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01 November 2021

Xinomavro the transformation

By Yiannis Karakasis MW

The 1st November signifies the celebration of international Xinomavro day. I see such occasions as the perfect opportunity to go deeper into the discussion about Xinomavro and explain its primary characteristics and strengths.

Xinomavro is a variety that has been transformed, as I explain in the video below. The ‘rustic’ expressions of the past, in which Xinomavro was uniformly characterised by aromas of dried tomatoes and relentless tannins, have dwindled. Instead, the wines have developed into more charming and direct examples while still maintaining the essence of the variety. In addition, grape ripening has improved, and the measures of pH and acidity confirm this. Indeed, progress has also been made both in the vineyard and the winery. These factors have made Xinomavro less sour and more fruity with fuller mid-palate.

A few years ago, I interviewed Yiannis Voyatzis, manager of Boutari winery. “To begin with, identifying Xinomavro wines as astringent is incorrect phrasing. I don’t understand what is meant by Xinomavro being astringent. A fundamental principle in oenology is to learn how to make wines that do not have defects; astringency is a fault to a certain extent. Tannins are not an issue when worked properly and set within a balanced whole with a fruity core. In my mind Naoussa is akin to a thoroughbred horse; it elevates wines in an indefinable way. A well crafted Naoussa wine has intensity and nobility displayed by fruit aromas on the nose and palate, not herbaceous aromas and those of tomatoes. It is aromatic dynamite, especially with an ageing and high phenolic richness on the palate. Now grapes ripen better, and this is why we see pH levels of 3.40-3.45, or even higher”.

Xinomavro has developed into a swan, and this is something that needs to be communicated. Aromatically speaking, it is a transporter variety. It immediately transports you to Greece (and upon inspection of its other structural elements to its area of production) with its aromas of cherry, sun-dried tomato, thyme and olive paste. All its flavour is concentrated in these individual elements. I wonder why chefs have not invested more in recipes that take the above into account. It’s never too late.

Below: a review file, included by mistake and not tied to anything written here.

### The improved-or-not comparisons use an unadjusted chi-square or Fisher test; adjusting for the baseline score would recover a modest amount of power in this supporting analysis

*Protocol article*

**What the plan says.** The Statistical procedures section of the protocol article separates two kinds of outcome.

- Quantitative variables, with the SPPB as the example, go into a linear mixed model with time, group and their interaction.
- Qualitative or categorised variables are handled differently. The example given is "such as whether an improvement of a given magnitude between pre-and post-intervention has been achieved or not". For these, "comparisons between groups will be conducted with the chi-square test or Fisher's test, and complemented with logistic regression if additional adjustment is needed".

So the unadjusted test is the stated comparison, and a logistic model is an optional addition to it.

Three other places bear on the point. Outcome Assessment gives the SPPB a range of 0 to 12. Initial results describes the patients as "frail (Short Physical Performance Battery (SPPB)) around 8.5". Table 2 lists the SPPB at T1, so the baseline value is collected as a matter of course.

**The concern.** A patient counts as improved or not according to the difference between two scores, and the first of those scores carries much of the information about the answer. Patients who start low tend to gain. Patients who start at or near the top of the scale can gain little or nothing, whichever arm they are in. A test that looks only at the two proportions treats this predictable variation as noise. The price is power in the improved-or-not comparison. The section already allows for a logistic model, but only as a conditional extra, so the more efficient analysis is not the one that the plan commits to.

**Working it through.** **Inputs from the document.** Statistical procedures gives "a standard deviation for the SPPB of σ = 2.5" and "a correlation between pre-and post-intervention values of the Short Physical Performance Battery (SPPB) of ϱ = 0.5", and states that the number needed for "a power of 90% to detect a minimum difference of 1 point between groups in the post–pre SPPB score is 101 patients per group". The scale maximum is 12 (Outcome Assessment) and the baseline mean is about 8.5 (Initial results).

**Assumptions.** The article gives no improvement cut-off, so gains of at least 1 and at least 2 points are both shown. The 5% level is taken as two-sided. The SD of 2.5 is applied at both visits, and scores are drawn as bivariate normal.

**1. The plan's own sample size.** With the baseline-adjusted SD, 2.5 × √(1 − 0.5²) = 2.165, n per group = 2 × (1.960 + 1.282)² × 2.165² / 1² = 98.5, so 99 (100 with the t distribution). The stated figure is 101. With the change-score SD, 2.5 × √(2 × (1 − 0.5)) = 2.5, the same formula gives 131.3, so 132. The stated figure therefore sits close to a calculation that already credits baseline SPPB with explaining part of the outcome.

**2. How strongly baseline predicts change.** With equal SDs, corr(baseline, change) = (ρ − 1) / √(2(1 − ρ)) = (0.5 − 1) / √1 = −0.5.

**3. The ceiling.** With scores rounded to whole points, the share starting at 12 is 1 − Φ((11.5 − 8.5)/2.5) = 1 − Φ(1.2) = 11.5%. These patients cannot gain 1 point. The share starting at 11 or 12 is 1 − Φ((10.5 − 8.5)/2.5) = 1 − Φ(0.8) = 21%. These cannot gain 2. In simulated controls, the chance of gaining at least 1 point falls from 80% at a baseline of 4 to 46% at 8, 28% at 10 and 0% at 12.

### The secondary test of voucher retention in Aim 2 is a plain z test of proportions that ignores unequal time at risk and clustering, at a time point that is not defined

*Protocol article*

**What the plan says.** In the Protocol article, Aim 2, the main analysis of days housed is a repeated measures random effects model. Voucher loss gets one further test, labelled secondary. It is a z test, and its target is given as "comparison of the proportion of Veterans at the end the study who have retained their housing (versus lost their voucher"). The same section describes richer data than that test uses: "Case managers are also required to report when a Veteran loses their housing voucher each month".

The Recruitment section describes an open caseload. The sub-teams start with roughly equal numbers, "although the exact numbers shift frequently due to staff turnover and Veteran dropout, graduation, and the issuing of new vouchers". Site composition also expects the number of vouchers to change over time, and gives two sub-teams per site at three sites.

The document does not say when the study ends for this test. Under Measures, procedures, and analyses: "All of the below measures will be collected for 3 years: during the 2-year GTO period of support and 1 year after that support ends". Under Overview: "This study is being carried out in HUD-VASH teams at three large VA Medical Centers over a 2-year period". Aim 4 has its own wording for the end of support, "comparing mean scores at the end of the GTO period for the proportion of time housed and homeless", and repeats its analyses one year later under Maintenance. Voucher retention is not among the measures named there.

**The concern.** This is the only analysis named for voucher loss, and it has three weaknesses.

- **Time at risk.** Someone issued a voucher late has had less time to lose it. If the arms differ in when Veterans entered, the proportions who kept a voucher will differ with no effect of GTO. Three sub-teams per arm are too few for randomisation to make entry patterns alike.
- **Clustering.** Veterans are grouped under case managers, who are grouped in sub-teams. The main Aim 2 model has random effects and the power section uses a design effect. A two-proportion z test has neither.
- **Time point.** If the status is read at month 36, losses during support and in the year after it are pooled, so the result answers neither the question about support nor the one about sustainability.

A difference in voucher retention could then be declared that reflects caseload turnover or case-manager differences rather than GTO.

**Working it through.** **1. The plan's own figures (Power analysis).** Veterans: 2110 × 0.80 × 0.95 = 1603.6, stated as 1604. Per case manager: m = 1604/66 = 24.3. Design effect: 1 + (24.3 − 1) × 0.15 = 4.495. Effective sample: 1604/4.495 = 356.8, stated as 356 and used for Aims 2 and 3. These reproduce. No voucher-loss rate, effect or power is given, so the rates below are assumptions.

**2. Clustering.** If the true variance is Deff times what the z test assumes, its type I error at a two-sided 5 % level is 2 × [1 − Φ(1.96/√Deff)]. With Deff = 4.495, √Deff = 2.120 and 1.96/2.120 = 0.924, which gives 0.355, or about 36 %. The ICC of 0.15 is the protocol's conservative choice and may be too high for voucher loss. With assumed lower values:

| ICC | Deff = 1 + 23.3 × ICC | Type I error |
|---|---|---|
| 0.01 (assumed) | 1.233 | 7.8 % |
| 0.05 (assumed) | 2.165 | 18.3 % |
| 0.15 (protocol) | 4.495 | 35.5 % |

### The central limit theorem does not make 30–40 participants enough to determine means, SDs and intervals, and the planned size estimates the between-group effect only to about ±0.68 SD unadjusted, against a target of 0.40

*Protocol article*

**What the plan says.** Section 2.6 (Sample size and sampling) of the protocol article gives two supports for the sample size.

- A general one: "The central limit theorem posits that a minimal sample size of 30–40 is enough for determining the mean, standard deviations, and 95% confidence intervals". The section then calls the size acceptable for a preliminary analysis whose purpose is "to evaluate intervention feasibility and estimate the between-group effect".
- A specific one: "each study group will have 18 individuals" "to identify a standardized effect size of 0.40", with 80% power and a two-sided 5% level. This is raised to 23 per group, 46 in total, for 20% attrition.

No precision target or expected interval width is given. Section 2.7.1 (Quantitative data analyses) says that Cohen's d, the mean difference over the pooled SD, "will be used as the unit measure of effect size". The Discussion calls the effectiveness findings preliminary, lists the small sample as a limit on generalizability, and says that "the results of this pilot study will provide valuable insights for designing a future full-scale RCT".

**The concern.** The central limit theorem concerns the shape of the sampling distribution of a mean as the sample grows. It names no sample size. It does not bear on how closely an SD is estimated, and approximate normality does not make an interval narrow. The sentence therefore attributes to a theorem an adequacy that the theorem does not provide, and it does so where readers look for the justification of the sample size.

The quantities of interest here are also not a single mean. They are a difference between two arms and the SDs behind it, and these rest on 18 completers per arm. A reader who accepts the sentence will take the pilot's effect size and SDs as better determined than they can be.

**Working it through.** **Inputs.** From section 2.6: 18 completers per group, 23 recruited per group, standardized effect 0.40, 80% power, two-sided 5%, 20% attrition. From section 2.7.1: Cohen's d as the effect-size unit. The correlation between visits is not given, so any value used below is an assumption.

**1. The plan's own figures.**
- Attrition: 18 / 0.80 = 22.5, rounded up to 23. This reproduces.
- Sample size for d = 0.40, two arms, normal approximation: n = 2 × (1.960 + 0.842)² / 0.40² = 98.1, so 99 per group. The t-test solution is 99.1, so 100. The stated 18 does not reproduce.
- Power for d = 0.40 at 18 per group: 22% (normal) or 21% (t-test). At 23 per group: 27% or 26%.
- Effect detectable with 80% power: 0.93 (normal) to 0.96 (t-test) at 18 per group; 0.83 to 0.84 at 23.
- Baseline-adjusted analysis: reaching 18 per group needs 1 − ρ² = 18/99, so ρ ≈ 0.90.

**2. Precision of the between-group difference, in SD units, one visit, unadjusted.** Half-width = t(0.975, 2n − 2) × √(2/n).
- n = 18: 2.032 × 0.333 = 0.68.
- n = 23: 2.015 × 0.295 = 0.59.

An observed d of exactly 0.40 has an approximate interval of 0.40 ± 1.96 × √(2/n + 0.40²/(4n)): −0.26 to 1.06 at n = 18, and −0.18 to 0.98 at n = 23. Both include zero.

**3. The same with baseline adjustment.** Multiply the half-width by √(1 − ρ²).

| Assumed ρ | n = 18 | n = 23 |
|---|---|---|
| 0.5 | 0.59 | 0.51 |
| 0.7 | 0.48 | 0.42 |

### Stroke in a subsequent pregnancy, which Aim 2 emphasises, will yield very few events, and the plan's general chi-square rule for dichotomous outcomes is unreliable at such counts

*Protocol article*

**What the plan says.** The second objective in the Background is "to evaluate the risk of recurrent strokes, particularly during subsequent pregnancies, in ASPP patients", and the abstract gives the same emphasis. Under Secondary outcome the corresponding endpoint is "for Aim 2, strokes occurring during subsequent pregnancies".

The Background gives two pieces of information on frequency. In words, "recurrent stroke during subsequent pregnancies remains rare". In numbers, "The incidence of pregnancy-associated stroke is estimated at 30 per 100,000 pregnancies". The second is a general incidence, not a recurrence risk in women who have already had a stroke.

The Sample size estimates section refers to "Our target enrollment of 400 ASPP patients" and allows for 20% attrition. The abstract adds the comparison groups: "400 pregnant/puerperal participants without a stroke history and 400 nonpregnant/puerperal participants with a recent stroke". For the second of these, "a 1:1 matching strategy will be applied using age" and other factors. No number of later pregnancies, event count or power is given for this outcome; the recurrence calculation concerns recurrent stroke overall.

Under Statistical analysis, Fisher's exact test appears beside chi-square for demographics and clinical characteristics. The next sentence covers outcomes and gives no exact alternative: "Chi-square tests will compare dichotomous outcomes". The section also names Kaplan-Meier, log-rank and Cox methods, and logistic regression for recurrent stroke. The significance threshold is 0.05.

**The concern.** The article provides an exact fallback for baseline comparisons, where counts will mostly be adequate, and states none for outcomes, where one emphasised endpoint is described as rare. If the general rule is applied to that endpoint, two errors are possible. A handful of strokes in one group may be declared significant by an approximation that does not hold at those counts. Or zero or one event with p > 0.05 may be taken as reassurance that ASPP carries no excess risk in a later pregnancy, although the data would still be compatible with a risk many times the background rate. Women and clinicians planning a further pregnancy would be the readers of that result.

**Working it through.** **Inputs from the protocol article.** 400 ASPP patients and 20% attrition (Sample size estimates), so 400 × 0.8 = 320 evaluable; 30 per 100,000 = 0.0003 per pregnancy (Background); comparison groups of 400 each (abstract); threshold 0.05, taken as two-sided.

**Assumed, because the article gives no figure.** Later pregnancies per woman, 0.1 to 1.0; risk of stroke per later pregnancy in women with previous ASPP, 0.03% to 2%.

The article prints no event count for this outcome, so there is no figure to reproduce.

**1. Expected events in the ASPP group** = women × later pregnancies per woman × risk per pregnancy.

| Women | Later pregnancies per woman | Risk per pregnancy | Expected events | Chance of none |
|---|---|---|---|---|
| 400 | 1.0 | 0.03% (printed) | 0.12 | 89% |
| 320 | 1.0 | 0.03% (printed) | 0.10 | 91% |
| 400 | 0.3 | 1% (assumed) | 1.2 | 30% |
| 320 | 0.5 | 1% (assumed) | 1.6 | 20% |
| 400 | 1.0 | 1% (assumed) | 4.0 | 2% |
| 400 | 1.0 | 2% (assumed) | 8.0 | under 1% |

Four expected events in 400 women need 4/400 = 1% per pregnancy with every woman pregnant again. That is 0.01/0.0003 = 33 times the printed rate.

Two more essential elements in the Xinomavro story are that it is inextricably linked to the place where it grows (terroir) and ages exceptionally well for decades. To refer to the first, six primary regions produce Xinomavro: Naoussa, Amyndeo, Goumenissa, Rapsani, Siatista, and Velvendo. Each gives very different results.

In Naoussa, structured, powerful and tight; requires more ageing than the wines of the other regions.

In Amyndeo, elegant, sometimes almost ethereal and silky.

In Siatista with exceptional fruit purity, brightness and intensity.

In Velvendo, fruity and charming.

In Rapsani and Goumenissa, it depends on the percentage in the blend, but juicy, ripe and fragrant.

As for the second (ageing potential), lucky people show patience and give it time. They will undoubtedly be rewarded. The wines made from Xinomavro and any of the Greek varieties, for that matter, are unique. They are like no other in the world. In previous articles, I have made a point that relating Xinomavro to Nebbiolo and Barolo is very convenient and may not be completely avoidable.

Nevertheless, wouldn’t it be more apt to end this association and refer only to Naoussa, Amyndeo, etc.? I would vote for this, and I feel proud of whatever Greek varieties are (or are not) in their own right. On the other hand, Xinomavro remains a capricious variety both in the vineyard and in the winery that requires hard work to produce a remarkable result. This is its main challenge. Once this is overcome, the wines produced will be even more distinctive.

Illustration by Manolis Moumalidis (MouMa)

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